I’ve got a line in Silver where Sir Charles, the leader of the Ogmios Team, basically says ‘For christ sake don’t tell Noah, I don’t want him doing anything stupid…’ it’s a hint of unmined potential. I mean, it’s about a girl, and the fact that this misfit psychological screw up of a guy would break the laws of space and time for this girl if it came to it, but he’s never once said a word to her about it, he’s never once looked at her in a way that says ‘I want you in ways that go beyond meat.’ Is it love? Absolutely. Is it carnal? Physical? Reciprocated. Nope. Not for a minute, but that doesn’t remove it as a weakness for Noah, and it’s one that the old man knows all about.

So it’s there, it’s alive inside my creation of Noah. Unrequited love is a strong love. At least for me.

The thought this morning though was, when this is all gestating in my head, how do I actually go about showing it? That’s the old adage isn’t it, show don’t tell. What works? What makes the characters live and breathe? What out-right doesn’t? Is there such a thing as telling too much? Can a show actually be a tell?

Okay, thinking about the last one, in my Primeval novel Shadow of the Jaguar I have a scene were Connor (the kid I could always identify with in the show, in love with Abby, who has no clue, sound familiar?) and Abby, are walking through the city in Peru and Connor’s trying to be cool because he wants her to like him instead of the Action Man Stephen. I’ve done this, more than once, though not in Peru, but the one that sticks in my mind is Flame Red Jane G., a brilliant beautiful redhead I convinced to go out on a series of dates when I was 18, who was older, politically aware, funny and fabulous (she was in my math class at college and basically we were the only two not in our 40s so it was inevitable we’d bond at least in some way) and I was just three levels below her on the evolutionary scale. So, one night we walk through Newcastle and I start to talk. I’m terrified of the silence so I try to fill it. I’ve been studying local history, Richard Grainger, John Dobson and the like, and the collapse of the shipping and coal industries and all this, so suddenly I’m talking about all of it like a bloody tour guide. I’m enthused – which is actually blinding fear and absolutely crippling nerves – and she’s bored but cheerfully playing along.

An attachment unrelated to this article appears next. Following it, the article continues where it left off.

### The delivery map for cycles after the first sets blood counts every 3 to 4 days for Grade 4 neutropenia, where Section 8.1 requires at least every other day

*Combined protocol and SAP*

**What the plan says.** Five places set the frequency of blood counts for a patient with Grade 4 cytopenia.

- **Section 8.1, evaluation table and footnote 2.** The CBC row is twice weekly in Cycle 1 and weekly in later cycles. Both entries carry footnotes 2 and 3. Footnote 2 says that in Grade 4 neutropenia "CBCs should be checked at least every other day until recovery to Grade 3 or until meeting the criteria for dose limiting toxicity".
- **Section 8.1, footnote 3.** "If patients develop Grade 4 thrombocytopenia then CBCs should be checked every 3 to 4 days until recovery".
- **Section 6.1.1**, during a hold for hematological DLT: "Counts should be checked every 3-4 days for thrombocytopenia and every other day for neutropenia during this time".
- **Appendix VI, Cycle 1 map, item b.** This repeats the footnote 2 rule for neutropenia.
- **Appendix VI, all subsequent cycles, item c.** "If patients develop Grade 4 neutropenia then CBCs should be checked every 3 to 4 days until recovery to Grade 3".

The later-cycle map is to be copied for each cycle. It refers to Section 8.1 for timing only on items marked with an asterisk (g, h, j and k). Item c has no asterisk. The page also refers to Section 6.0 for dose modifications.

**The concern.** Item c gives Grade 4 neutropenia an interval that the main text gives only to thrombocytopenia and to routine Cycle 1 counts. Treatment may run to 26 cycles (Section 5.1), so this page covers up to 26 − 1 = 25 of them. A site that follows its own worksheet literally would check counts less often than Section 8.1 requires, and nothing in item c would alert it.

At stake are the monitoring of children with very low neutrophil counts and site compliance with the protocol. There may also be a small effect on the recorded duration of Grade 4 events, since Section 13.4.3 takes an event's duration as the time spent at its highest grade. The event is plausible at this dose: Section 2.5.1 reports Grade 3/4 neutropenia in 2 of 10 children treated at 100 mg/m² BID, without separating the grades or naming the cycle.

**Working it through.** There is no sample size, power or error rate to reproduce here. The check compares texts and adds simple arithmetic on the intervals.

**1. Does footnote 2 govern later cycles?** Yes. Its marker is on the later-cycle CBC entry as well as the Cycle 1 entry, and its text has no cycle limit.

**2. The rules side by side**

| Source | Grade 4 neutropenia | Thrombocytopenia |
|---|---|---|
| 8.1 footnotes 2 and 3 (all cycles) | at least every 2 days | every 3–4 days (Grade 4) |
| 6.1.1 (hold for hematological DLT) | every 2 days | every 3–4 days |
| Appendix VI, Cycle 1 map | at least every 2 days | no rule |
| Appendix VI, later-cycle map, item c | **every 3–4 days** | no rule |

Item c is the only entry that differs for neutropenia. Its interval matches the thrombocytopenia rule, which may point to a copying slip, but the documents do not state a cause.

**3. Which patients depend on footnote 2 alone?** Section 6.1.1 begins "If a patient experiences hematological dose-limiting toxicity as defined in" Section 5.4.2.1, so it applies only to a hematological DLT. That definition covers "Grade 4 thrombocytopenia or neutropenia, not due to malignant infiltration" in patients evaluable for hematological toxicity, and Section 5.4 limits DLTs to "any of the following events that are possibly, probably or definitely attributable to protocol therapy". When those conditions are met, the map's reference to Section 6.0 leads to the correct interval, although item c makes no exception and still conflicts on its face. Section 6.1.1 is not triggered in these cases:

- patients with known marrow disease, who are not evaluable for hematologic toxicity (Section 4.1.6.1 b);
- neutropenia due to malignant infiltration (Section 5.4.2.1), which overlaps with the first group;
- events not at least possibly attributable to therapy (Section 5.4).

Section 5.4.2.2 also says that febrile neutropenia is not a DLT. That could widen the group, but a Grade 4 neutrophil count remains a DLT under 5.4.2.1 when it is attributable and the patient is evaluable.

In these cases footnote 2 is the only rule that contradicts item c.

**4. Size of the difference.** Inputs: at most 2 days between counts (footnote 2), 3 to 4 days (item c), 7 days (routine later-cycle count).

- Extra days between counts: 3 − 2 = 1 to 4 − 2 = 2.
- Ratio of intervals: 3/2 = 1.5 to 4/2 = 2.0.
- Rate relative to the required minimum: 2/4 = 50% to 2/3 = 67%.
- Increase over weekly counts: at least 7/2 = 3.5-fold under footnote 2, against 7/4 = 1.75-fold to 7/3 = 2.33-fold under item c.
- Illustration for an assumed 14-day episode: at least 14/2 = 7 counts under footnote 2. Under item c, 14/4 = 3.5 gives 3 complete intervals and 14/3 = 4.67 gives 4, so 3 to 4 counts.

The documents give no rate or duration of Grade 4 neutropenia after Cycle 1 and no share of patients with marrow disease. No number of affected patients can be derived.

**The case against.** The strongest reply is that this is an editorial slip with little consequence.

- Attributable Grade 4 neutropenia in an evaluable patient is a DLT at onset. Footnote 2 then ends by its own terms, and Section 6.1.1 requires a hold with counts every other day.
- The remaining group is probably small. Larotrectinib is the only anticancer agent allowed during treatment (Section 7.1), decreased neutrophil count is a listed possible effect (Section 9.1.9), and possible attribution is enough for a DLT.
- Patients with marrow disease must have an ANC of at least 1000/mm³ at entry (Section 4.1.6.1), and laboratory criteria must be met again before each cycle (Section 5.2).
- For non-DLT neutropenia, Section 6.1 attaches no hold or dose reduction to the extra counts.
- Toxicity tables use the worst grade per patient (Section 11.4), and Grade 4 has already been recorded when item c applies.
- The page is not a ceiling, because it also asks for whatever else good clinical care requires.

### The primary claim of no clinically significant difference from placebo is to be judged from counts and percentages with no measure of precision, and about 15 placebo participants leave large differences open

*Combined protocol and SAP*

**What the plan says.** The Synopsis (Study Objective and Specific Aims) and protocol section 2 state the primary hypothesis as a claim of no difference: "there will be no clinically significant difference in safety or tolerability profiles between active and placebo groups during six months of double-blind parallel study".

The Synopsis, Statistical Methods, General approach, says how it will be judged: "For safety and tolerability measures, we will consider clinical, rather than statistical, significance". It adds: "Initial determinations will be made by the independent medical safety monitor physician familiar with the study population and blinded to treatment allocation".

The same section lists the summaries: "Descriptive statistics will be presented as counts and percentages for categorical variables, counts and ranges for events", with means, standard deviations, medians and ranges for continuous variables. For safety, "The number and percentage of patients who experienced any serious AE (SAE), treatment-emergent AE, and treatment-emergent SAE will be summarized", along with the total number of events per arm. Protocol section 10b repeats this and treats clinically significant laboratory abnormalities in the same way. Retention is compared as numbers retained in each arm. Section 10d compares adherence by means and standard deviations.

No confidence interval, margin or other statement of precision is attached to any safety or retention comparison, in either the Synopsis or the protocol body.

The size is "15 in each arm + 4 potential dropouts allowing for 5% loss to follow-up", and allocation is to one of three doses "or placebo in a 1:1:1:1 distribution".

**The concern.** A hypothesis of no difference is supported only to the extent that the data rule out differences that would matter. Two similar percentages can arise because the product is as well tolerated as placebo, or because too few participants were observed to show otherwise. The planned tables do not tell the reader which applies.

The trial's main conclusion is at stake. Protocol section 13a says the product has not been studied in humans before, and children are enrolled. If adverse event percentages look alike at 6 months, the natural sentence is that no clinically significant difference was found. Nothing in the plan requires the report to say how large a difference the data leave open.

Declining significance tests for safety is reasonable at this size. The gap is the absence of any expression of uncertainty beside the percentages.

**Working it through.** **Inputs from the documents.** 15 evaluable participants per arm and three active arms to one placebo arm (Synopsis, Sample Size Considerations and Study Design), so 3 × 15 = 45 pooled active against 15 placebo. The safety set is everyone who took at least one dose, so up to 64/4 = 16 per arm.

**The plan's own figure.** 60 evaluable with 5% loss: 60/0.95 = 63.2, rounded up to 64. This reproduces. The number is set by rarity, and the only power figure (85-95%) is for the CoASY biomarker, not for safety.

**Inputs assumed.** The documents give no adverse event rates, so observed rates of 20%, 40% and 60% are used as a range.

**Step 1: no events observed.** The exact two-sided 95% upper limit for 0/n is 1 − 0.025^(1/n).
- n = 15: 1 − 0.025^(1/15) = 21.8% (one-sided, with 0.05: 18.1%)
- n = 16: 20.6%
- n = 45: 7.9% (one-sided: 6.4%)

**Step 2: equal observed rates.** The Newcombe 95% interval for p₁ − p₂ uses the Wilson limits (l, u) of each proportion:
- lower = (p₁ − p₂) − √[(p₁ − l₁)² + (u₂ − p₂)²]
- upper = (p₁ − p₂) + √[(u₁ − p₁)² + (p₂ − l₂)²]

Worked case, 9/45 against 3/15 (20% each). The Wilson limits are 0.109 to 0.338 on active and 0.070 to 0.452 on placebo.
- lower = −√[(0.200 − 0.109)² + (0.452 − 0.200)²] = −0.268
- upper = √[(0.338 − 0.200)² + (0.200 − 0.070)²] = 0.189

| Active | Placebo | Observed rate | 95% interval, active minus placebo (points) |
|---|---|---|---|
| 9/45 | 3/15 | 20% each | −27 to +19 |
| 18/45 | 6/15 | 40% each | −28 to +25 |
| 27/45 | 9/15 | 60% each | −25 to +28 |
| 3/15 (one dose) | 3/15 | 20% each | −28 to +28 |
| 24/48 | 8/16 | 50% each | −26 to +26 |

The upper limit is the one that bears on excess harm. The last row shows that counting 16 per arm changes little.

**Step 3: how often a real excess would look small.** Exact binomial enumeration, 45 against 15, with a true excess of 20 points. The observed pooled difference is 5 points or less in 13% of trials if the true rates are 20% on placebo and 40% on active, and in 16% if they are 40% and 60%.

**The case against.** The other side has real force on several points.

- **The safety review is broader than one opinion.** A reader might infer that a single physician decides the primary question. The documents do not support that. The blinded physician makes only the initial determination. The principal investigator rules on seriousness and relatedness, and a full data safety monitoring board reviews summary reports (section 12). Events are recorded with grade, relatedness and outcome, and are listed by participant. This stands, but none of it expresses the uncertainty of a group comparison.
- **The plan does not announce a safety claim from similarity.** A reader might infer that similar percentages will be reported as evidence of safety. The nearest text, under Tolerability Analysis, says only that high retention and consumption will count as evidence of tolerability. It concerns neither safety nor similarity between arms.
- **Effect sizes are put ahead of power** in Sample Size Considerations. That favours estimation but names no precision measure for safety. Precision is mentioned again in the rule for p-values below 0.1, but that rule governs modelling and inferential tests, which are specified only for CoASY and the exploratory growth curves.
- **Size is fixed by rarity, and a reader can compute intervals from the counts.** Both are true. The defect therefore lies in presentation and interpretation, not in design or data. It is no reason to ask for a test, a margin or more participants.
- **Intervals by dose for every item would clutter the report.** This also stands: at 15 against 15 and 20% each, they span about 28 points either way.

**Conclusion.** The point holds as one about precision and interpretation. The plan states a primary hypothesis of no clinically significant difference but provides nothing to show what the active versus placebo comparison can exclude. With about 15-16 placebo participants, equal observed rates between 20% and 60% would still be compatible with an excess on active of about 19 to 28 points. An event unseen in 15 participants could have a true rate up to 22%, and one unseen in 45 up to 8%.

I remembered this vividly when I sat down to write the Connor-Abby scene.

This was me and Flame Red Jane circa 1988, the names changed to protect the innocent. But it was us walking. It was me jabbering. I read a comment recently that the book was great apart from the info-dump scene, meaning the nervous nerd-boy out trying impress the hot girl and just talking too much about everything. It made me smile in retrospect (though initially I was staring at the screen going but but but…it’s my life!) because it is my life. Heh, my life is an info-dump. It’s a shocking revelation… In the same situation I’d do the same thing again. So in trying to ‘show’ my own version of nerves I ‘told’ too much? Or is it that people expect Hollywood brevity in scenes, ala 3 page chapter novelists for the short attention span generation? I don’t honestly know, but I am thinking… I know I’d do the scene the same way again if I were tackling it now, two or three years on from when I wrote it because my inspiration would be the same – I’d be dipping back into that childhood box under the bed and coming up with Flame Red Jane.